Andy Gregory17 January 2021 10:50
Scottish fishermen eviscerate Boris Johnson’s ‘desperately poor’ Brexit deal in angry letter
Our business correspondent Ben Chapman has more on the outcry from the fishing industry over Boris Johnson’s “desperately poor” Brexit deal, which Dominic Raab insisted is “great” for fishermen.
With losses mounting by the day and many businesses fearing for their survival, the industry’s trade body has written a scathing letter to the prime minister.
Scottish Fishermen’s Federation chief executive Elspeth Macdonald accused Mr Johnson of misleading the public about the agreement and giving the industry “the worst of both worlds”, writing: “You and your government have spun a line about a 25 per cent uplift in quota for the UK, but you know this is not true, and your deal does not deliver that.”
Andy Gregory17 January 2021 10:36
Government has secured ‘great deal for the fishing industry’, Raab insists
Charged with “comprehensively betraying” the Scottish fishing industry by the BBC’s Andrew Marr, Dominic Raab said: “I don’t accept that.
“I think this is a great deal for the fishing industry, both short-term and long-term. We get control over our fisheries back, full control as an independent coastal state. There’s an immediate 15 per cent uplift in terms of our access to fisheries for the UK sector in the first year. That rises to two thirds in the five-year transition period, then we have annual negotiations.
“And of course, the fishing industry is going to want to increase its capacity to take advantage of those increased stocks, and that’s why we’re putting in £100m to shore up, to strengthen the fishing industry right across the whole of the UK to make sure that this really important opportunity of leaving the EU can be properly grasped.”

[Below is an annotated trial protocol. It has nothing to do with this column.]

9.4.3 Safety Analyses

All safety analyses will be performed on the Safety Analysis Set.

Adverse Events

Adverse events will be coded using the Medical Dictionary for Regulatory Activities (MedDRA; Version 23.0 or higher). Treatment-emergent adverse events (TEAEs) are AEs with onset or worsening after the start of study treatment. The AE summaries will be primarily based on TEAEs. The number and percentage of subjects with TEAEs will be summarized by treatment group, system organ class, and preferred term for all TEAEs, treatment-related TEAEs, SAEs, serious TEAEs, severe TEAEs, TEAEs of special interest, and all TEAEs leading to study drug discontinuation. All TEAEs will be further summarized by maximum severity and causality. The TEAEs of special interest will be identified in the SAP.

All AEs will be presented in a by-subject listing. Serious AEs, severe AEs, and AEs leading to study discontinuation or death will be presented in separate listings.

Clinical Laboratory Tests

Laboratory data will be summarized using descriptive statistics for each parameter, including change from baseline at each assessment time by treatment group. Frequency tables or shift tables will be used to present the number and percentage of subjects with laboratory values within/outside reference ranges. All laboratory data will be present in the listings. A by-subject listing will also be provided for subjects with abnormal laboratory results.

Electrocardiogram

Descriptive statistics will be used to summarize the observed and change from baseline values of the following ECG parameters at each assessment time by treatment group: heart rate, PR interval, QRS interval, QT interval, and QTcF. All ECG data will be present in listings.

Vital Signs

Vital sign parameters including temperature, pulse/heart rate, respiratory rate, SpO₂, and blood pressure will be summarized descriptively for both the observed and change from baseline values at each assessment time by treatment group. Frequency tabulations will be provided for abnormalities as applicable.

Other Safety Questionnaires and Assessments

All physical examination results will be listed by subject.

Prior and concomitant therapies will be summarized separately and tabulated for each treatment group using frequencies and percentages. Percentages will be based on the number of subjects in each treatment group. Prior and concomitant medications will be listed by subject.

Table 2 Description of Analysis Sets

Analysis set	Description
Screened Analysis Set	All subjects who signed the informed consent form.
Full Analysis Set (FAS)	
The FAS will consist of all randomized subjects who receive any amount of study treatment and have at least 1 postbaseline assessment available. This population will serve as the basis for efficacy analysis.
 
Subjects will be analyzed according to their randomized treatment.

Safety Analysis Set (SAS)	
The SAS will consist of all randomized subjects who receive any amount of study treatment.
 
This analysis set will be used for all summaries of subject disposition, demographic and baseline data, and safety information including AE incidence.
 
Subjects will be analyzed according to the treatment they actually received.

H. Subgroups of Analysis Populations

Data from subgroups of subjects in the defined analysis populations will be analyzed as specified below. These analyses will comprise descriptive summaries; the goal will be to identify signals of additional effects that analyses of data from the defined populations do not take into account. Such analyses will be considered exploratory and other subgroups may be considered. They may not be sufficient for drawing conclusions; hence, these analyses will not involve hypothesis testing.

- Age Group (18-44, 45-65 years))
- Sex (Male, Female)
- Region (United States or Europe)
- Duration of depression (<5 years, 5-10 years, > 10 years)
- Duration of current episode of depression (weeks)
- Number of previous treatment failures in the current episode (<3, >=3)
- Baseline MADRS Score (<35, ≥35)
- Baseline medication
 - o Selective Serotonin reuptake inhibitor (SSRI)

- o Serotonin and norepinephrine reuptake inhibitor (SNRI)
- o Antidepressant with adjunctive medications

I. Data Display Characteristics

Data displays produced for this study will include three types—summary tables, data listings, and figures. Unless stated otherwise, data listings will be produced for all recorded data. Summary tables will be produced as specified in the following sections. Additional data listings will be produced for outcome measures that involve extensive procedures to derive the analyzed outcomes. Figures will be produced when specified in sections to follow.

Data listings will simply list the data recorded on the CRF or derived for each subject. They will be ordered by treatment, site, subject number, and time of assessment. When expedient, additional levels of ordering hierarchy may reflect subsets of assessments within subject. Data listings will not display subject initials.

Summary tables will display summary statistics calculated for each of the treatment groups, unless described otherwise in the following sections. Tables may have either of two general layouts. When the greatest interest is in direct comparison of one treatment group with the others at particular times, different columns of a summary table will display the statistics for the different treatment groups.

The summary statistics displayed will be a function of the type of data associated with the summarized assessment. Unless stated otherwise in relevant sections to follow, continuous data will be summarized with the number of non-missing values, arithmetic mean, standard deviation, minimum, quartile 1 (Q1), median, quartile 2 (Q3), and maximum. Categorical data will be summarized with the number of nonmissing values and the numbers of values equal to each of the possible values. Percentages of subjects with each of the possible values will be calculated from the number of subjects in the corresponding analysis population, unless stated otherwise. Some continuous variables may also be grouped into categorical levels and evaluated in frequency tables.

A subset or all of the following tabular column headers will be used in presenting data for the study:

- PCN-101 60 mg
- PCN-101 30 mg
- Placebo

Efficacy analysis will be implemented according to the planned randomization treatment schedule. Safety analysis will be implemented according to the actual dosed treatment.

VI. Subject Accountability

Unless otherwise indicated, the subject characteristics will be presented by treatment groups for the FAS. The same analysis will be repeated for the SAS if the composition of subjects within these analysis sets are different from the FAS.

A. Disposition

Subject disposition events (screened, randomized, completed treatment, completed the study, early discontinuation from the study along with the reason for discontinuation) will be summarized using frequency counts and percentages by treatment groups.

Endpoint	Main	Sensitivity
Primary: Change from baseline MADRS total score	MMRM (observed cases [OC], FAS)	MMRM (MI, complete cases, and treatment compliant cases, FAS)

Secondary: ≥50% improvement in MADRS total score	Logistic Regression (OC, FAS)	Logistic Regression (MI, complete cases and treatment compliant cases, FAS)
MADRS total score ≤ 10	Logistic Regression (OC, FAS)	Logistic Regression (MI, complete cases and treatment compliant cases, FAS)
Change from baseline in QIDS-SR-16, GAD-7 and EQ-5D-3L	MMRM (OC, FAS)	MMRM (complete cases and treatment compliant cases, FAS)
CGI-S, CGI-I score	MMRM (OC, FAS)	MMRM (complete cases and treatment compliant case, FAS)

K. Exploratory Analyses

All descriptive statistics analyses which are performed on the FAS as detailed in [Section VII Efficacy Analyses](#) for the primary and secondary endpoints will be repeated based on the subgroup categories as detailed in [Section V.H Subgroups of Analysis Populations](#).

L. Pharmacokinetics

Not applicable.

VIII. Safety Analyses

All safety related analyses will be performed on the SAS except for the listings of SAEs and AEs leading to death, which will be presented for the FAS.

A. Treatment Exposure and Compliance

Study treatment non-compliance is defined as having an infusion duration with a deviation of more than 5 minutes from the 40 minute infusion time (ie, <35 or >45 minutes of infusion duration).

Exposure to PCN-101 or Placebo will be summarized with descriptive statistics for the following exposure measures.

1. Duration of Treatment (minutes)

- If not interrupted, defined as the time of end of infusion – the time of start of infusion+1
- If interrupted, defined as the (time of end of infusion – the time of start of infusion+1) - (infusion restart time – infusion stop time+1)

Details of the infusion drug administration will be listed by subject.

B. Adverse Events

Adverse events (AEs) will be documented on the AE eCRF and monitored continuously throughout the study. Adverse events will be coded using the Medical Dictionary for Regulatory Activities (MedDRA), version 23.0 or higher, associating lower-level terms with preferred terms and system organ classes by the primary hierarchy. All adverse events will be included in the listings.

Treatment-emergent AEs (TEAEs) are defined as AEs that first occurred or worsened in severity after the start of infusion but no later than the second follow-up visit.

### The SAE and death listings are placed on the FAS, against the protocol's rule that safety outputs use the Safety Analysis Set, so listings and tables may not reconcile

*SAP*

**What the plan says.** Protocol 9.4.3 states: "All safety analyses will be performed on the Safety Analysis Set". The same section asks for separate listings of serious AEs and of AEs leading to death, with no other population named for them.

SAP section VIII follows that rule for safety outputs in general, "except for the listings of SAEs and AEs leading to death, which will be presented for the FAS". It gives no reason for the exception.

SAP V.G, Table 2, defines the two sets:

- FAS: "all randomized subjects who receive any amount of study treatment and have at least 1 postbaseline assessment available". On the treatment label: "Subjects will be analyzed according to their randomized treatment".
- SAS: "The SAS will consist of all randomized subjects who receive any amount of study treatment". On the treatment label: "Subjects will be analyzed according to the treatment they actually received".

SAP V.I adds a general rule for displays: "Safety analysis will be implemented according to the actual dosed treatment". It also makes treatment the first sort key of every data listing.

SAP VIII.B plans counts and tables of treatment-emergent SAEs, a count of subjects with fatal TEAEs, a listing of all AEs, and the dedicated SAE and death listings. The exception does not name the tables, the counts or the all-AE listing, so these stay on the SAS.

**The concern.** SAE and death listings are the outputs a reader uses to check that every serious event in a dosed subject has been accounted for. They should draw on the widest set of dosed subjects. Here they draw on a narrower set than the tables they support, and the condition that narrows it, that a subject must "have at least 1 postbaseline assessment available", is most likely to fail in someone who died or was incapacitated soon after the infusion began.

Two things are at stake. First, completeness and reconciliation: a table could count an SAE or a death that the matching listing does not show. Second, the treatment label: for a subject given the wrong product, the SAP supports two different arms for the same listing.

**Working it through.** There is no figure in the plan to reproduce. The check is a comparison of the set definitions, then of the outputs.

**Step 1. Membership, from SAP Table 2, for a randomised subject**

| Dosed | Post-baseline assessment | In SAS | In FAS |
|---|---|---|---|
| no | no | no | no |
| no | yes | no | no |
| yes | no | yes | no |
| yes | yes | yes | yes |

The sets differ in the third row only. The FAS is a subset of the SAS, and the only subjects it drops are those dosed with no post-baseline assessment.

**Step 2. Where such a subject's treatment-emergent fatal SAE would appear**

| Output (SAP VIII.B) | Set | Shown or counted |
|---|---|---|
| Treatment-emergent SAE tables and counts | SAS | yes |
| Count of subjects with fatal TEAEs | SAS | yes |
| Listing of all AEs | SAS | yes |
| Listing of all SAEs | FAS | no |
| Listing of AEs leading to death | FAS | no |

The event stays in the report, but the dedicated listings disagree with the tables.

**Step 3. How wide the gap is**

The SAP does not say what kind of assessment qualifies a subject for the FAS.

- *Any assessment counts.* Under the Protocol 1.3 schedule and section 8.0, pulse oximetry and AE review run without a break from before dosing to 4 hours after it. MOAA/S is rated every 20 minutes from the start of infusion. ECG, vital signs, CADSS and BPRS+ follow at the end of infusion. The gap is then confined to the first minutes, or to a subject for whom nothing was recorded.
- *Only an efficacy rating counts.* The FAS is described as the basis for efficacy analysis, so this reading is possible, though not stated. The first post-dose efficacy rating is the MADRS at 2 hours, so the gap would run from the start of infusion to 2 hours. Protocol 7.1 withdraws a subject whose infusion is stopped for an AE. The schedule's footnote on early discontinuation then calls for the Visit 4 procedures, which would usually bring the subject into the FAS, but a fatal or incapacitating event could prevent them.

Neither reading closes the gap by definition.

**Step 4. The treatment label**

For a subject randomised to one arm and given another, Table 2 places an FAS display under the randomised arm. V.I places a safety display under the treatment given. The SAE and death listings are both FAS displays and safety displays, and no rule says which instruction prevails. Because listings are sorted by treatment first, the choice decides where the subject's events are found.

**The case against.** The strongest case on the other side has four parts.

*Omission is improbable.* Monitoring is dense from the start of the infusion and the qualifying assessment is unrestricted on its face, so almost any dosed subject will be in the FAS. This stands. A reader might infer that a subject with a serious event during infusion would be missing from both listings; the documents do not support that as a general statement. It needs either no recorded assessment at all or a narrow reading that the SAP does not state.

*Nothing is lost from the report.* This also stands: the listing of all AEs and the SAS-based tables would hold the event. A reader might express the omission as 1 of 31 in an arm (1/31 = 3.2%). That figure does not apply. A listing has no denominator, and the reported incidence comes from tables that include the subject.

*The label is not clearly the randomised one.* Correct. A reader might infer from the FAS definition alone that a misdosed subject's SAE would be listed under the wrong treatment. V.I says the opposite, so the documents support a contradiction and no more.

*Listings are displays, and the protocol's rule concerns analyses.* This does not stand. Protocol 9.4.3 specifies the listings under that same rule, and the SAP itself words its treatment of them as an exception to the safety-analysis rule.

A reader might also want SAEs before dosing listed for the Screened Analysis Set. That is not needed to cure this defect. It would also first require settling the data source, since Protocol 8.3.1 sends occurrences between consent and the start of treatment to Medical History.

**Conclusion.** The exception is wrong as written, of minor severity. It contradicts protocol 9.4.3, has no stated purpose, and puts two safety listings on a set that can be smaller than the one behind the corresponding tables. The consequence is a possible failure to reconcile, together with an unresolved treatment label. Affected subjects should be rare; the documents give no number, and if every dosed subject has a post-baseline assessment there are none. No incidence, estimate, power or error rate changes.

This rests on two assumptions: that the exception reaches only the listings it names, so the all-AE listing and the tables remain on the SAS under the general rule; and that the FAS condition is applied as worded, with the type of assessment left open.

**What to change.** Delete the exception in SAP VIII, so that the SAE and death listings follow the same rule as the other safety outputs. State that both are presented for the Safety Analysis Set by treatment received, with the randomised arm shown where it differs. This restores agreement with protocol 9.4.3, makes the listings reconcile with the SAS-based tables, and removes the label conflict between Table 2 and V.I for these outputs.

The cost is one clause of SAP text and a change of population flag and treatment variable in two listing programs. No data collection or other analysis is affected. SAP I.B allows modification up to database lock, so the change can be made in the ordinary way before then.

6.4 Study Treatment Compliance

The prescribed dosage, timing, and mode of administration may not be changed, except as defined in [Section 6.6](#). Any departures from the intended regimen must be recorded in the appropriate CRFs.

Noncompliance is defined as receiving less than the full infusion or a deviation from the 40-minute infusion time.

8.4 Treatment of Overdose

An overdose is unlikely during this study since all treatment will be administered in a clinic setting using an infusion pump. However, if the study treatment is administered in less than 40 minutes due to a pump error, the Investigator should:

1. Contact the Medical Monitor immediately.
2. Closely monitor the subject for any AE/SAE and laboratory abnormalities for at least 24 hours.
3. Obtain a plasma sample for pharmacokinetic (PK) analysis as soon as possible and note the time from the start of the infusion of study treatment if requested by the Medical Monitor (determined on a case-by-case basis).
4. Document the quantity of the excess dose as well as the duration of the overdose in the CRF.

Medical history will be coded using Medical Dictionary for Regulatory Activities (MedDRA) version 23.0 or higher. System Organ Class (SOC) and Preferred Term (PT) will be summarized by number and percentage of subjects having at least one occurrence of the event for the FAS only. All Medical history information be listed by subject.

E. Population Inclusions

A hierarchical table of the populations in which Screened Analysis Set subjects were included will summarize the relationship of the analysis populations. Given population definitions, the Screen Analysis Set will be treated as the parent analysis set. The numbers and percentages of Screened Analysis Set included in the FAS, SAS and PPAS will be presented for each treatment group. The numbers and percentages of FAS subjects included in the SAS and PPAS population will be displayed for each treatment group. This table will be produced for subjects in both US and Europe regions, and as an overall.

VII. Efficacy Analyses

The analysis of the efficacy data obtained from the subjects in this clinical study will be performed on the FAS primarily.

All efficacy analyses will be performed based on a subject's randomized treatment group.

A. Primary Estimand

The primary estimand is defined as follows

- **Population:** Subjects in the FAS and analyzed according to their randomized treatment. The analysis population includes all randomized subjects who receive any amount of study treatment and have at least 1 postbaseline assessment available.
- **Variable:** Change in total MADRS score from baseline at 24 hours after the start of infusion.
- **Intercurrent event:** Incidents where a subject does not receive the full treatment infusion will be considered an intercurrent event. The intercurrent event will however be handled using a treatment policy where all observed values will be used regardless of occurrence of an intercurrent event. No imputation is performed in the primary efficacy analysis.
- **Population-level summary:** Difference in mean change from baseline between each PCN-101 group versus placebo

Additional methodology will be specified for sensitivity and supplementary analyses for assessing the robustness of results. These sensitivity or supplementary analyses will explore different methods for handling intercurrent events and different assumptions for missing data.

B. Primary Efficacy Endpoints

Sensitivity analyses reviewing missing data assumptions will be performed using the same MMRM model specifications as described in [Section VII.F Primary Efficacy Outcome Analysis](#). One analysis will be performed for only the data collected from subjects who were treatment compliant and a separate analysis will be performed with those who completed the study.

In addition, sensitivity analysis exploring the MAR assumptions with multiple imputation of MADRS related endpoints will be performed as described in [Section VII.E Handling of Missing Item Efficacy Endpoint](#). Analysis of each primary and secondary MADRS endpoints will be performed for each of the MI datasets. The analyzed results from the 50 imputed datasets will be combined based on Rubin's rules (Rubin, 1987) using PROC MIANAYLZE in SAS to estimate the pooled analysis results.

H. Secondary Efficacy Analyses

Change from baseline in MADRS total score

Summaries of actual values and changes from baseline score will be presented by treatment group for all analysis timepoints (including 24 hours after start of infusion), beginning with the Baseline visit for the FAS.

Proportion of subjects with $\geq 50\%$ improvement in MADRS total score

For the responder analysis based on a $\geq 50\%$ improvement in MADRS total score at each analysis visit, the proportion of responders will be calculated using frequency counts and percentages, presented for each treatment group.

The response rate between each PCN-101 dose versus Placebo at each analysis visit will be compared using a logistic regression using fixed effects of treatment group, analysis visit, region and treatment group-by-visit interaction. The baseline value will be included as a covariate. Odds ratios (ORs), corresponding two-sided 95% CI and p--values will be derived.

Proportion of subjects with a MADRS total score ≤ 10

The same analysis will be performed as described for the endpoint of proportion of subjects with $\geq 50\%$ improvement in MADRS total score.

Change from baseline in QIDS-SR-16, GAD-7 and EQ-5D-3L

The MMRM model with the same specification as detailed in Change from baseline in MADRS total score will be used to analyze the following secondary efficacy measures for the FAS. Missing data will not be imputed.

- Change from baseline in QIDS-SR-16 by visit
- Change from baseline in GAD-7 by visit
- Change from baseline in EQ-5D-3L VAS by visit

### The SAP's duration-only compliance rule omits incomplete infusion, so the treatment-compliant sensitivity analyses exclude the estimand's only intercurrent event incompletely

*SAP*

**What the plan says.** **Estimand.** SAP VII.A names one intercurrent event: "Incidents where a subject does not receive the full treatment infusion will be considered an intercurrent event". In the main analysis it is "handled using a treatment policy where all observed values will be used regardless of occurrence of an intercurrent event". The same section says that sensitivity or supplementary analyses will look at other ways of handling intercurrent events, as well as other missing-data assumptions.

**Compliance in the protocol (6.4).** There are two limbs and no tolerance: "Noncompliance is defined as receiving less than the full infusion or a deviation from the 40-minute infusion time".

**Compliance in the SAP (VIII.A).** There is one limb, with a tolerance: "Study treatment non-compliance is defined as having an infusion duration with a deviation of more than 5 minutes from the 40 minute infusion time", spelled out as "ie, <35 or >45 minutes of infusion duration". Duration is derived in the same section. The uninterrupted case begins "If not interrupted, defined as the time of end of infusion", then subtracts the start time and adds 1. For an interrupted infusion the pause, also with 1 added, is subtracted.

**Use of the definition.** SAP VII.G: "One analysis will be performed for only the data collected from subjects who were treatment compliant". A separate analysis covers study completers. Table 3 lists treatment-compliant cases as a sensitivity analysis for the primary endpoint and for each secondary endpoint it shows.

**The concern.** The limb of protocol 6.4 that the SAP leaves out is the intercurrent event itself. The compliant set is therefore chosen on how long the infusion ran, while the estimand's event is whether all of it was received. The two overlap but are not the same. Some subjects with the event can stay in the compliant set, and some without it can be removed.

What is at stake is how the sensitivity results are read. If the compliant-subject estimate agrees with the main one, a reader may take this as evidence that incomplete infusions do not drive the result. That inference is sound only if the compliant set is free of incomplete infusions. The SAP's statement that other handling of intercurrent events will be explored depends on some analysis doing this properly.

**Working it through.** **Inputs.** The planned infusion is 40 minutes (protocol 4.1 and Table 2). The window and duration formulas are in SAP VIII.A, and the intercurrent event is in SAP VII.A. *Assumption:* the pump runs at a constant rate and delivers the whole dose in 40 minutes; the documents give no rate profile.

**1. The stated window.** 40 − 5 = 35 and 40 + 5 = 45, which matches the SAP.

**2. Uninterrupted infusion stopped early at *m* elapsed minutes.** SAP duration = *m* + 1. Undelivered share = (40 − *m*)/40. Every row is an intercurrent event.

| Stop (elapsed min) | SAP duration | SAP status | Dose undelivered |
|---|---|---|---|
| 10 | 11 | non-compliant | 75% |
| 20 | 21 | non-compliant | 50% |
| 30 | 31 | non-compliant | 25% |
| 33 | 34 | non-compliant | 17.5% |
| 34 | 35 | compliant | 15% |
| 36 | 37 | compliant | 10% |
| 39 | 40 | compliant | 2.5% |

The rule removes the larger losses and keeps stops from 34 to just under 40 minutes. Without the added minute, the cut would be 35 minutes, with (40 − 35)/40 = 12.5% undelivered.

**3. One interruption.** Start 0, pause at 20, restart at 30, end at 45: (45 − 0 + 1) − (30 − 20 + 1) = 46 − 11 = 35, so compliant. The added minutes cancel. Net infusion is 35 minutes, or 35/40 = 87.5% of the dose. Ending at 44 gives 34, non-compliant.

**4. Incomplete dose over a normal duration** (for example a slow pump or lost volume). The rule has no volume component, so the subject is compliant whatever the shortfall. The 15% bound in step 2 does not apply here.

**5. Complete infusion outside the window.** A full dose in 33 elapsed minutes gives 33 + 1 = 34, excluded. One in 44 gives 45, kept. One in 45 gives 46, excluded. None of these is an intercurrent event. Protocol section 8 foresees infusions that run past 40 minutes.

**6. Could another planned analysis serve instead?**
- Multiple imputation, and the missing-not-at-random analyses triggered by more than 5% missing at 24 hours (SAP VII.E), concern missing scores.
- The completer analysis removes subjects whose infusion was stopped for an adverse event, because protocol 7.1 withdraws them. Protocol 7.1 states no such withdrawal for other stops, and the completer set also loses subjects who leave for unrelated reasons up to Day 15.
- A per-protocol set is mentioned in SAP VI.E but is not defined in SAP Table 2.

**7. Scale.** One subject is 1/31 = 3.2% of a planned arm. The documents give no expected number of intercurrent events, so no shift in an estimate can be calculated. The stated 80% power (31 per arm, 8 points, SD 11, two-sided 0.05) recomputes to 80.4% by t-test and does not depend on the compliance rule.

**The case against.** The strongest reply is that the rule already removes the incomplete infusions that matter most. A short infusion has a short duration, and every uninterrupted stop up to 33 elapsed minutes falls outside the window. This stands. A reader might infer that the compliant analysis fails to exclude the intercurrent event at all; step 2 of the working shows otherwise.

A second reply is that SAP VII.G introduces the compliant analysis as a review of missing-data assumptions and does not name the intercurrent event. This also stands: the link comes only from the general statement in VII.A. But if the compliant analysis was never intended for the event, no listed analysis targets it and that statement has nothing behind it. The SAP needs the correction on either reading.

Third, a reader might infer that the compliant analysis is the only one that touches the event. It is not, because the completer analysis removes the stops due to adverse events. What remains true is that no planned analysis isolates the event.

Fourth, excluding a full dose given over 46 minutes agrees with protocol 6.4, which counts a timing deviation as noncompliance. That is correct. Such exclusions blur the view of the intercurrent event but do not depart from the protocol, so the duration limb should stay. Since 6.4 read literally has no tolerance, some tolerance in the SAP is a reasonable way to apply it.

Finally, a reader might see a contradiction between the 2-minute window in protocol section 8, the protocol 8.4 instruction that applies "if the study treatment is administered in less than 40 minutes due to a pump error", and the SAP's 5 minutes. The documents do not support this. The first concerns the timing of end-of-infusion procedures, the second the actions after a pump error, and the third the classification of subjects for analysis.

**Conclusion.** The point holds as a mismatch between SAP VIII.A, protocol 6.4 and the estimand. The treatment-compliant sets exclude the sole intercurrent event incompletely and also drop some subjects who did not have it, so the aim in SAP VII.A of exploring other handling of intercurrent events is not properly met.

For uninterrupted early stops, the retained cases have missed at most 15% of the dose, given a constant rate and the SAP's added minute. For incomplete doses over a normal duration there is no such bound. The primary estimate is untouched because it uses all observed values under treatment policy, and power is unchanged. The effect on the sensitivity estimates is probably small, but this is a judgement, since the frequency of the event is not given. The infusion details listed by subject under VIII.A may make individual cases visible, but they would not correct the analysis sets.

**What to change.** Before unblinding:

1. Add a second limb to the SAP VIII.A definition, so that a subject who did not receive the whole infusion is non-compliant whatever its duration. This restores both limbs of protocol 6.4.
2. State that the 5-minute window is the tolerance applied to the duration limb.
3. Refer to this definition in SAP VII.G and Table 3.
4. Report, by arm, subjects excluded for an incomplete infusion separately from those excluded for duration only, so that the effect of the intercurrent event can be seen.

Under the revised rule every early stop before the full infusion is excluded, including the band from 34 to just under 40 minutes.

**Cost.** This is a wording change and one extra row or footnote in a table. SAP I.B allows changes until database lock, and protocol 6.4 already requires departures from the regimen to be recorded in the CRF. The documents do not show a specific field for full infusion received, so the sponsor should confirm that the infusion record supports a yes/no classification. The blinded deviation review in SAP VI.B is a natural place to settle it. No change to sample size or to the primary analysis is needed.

And pressured on the fact that the Scottish fishing industry is “drowning under red tape”, with generations-old firms facing collapse in a matter of days as a result of the deal, Mr Raab said: “I’m not convinced that that’s the result of the agreement.
“The agreement we have struck … will create huge sustainable opportunities. Of course we’ve always said as we leave the transition period and with a deal, and even more if we haven’t had a deal, there will be some teething problems.”
Andy Gregory17 January 2021 10:01
‘Simply no reason’ why Universal Credit uplift should be scrapped in April, Labour says
Reported government plans to replace a £20-a-week benefit uplift with a £500 one-off payment would be a “terrible policy”, Labour’s shadow work and pensions secretary has said, adding that there is “simply no reason” why the increase should be scrapped in April.
Jonathan Reynolds told Sky’s Ridge on Sunday: “First of all, if you go ahead with this cut you are reducing out-of-work support, unemployment benefits to their lowest real-terms level since 1992 at a time when unemployment is about to peak.
“The reason that a one-off payment is a bad policy is because whilst we’re talking about six million families being affected, those families will change throughout the year – some will go back into work, some will come out – we’ve had at times in the pandemic 200,000 new claimants coming onto the system in a single month.
“So, a one-off payment, a snap shot, completely fails to support those people. There is simply no reason that this cut should take place in April.”
Asked whether a Conservative rebellion could be expected on the matter on Monday, Mr Reynolds replied: “I can’t predict what Conservative colleagues will do, but, yes, people have been in touch – there has been some productive conversations.”
Andy Gregory17 January 2021 09:44
Ministers can hopefully start lifting restrictions in March, Raab says
The foreign secretary said that he hoped by the “early spring, hopefully by March”, ministers “will be in a position to make those decisions” about lifting some restrictions “gradually” so the country can “get back to normal”.
This “won’t be done in one big bang, but in a gradual, phased way”, likely “phasing through the tiered approach”, Dominic Raab said.
He said the things that put that “at risk” are the new variants and pressure on the NHS, as he urged people to follow the rules.
Andy Gregory17 January 2021 09:29
Government ‘should’ be able to deliver second vaccine doses within 12 weeks, Raab says
After failing to offer a guarantee that everyone in the UK would receive their second vaccine dose within 12 weeks of their first, Dominic Raab told Sky News: “We absolutely are aiming for that, we should be able to deliver it.
“And actually, when you look at our track record, we’re well out ahead of any other country in Europe, we’re a global leader frankly in rolling out a responsible vaccine, and I think we can be quietly confident.”
Dominic Raab refuses to guarantee second coronavirus jab
Andy Gregory17 January 2021 09:25